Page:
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Cintia Miranda Cintia Miranda
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Marketing lessons from the presidential campaign

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I am not big on politics. However, I vote in every single election, and always do thorough research beforehand in order to select the candidates worthy of my vote. I tend to be skeptical of campaign promises and try to look beyond all of the pageantry associated with political candidates. This past election was different, however. The negative competitive atmosphere was so intense that the candidates' motivations became transparent, leaving no doubt as to how far they were willing to go to win.

I did not stumble into marketing. I chose it as my profession. I went to business school and got a graduate degree in the field. I love my profession and thoroughly enjoy my day-to-day job. This past election was a huge embarrassment for all marketeering professionals, in my opinion a sad realization of just how dirty we can get during an aggressive campaign. Just think of how many times the presidential candidates asked the American people to do a 'fact check' after a debate. When all was said and done, the audiences walked away with the idea that all of the candidates were fabricating lies to slander their opponents and (in their minds) help them gain territory.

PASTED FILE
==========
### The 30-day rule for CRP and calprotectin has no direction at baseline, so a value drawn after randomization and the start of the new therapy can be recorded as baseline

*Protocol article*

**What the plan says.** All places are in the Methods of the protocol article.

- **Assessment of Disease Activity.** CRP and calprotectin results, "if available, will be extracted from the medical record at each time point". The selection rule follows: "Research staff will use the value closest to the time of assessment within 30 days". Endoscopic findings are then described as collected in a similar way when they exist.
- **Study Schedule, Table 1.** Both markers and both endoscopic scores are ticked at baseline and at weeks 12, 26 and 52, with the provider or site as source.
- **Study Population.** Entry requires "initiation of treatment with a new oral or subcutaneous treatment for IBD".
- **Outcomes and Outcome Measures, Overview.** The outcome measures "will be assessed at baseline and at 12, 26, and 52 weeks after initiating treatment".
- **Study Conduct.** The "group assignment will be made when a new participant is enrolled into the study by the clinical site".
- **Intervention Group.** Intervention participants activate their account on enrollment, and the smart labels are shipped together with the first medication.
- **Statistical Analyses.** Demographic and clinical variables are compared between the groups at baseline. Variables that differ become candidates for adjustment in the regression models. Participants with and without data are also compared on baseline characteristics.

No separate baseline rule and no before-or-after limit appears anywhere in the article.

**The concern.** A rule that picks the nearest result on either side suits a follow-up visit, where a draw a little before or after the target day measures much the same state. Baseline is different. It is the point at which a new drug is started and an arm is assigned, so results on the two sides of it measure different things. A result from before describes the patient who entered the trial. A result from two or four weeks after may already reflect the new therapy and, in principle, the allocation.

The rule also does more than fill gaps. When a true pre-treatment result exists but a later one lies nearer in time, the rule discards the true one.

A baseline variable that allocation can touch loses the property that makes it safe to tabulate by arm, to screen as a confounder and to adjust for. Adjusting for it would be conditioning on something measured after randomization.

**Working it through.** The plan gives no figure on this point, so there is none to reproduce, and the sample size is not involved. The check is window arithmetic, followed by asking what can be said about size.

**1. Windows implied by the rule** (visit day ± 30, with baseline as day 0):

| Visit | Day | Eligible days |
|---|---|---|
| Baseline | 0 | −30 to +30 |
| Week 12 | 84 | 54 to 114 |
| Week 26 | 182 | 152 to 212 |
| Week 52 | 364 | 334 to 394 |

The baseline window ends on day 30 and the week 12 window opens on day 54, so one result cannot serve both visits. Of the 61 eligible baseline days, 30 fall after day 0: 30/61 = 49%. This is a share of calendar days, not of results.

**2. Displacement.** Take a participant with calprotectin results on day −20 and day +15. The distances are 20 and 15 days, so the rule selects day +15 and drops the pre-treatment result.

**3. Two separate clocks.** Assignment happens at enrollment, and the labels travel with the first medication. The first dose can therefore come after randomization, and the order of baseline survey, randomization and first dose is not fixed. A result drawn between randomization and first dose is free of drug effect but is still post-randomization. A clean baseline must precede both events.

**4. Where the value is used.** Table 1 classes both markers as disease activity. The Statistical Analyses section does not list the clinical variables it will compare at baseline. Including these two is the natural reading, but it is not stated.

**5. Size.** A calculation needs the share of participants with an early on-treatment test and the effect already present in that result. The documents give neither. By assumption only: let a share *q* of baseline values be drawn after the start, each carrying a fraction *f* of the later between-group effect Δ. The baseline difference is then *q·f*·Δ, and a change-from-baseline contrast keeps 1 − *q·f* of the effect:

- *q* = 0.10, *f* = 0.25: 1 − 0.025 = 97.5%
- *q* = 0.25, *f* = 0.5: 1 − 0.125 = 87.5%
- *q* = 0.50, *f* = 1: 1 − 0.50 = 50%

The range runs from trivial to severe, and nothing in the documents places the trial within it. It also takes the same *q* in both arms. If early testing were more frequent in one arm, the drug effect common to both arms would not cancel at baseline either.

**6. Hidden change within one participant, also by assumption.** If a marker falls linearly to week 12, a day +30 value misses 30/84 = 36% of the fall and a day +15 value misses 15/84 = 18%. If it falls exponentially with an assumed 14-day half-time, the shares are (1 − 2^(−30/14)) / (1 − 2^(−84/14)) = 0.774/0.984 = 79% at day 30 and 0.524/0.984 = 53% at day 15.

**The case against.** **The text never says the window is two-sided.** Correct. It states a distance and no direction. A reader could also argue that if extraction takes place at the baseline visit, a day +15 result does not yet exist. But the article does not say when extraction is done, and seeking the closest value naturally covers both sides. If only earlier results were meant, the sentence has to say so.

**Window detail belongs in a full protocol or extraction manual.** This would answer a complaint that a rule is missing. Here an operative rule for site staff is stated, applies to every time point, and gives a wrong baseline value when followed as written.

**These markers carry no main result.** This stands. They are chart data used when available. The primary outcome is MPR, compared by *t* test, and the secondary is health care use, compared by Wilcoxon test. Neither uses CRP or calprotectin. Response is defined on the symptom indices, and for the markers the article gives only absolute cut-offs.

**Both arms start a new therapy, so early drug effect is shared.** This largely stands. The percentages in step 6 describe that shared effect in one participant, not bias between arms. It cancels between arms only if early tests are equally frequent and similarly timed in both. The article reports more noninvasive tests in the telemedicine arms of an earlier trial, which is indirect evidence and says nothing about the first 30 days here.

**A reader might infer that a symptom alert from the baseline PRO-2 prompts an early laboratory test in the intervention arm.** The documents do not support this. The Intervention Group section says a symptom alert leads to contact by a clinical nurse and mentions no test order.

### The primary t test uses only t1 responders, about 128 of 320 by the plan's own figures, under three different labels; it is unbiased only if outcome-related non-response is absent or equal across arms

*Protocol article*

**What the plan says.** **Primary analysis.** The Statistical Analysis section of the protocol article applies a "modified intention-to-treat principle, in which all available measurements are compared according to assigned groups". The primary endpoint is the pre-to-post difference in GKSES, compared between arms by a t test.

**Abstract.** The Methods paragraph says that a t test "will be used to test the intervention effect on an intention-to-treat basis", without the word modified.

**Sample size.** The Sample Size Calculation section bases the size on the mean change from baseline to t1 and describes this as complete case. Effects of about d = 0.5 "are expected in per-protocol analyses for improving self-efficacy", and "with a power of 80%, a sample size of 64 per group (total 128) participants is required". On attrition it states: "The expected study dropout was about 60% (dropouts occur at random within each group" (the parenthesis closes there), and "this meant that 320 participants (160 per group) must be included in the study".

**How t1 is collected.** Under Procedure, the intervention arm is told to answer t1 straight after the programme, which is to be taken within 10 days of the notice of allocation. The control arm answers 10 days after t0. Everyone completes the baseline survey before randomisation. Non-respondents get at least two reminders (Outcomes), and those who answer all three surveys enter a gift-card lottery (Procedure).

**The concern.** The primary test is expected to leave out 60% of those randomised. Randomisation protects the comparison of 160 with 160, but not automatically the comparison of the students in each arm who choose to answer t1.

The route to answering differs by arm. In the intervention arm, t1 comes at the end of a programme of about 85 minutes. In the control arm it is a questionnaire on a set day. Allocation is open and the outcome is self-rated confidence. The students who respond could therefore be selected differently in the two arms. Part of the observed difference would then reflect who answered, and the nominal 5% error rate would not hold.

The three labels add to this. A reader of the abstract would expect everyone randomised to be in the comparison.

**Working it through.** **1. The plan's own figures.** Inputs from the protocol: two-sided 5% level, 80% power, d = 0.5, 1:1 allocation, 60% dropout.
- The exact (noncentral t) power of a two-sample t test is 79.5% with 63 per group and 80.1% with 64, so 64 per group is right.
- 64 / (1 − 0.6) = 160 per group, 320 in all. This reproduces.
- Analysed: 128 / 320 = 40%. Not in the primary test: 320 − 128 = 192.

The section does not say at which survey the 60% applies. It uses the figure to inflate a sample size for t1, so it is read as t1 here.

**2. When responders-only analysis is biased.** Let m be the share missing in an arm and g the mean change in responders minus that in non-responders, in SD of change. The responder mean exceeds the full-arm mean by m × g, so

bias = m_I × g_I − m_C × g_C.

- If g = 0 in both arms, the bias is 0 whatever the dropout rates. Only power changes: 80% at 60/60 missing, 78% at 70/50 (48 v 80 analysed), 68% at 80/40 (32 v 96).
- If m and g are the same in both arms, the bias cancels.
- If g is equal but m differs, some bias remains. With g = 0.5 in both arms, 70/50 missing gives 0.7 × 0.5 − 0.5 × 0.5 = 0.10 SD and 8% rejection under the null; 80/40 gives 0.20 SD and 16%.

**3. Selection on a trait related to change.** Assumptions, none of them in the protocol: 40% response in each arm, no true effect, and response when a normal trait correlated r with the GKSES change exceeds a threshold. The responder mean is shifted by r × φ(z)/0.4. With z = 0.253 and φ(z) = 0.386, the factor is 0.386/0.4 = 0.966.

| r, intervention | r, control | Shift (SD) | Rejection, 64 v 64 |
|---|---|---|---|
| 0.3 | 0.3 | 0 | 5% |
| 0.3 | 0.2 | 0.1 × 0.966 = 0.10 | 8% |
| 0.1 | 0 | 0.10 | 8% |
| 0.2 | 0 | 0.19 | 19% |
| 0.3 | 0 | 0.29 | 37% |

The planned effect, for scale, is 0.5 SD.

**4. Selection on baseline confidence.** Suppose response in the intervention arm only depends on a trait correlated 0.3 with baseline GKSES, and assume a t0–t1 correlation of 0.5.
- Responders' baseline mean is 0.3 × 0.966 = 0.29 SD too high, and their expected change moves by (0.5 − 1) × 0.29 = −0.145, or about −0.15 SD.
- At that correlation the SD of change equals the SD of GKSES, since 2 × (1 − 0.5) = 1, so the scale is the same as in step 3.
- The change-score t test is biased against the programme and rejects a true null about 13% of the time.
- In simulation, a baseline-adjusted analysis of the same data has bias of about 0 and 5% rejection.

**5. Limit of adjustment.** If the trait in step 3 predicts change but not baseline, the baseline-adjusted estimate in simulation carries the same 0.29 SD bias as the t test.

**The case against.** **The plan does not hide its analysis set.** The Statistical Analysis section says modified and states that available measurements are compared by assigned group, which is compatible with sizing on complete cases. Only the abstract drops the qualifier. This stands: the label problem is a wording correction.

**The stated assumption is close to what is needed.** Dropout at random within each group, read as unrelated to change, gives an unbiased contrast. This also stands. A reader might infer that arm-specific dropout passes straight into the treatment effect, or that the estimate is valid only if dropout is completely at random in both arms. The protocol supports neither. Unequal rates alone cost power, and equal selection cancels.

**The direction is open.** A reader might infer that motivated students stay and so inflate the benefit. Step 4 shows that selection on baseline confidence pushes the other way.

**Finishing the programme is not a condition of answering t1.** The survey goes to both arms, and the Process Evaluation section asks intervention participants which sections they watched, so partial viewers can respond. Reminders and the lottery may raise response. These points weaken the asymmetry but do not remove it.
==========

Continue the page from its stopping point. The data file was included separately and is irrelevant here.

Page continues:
Ultimately, the dirty slander marketing tactic turned away more voters than it hoped to attract. Friends, family and co-workers shared with me their distaste for the mood of the campaign and how contentious it became. Some people even blocked or 'unfriended' hardcore campaigners on Facebook, finding that it was the only way to shut them up. Never mind the avalanche of negative junk mail that we all received at home during the past several weeks! In the end, whether we approve of the election results or not, most of us are just glad it's over. At least now we can have a moment of silence prior to diving headfirst into the holiday season (equally stressful, but merrier)!

The main lesson to be learned from this horror show is that when you tap into dirty resources, things quickly go afoul. The same can also be said about any marketing campaign. By keeping a positive, civil tone, brands tend to better resonate with their target audience, while sounding trustworthy, competent and dependable. It leads to better returns and wiser use of resources - I bet most Americans would agree that the $4.2 billion (CNN Money) spent on this past presidential campaign could have been better used on more pressing social and educational programs. I think we should always pay close attention to our competitors, keep track of their movements and learn from their success and failures - but most importantly, improve upon their tactics by playing fair.

I am wary of political promises because very few of them can be guaranteed delivery. I think the same is true with marketing activities nothing is a given. What sets marketing professionals apart, however, is the way we conduct business. I think businesses do best when they find their niche, work hard to establish a trustworthy brand, and stay away from petty talk after all, slander has never brought long-term success to anyone.


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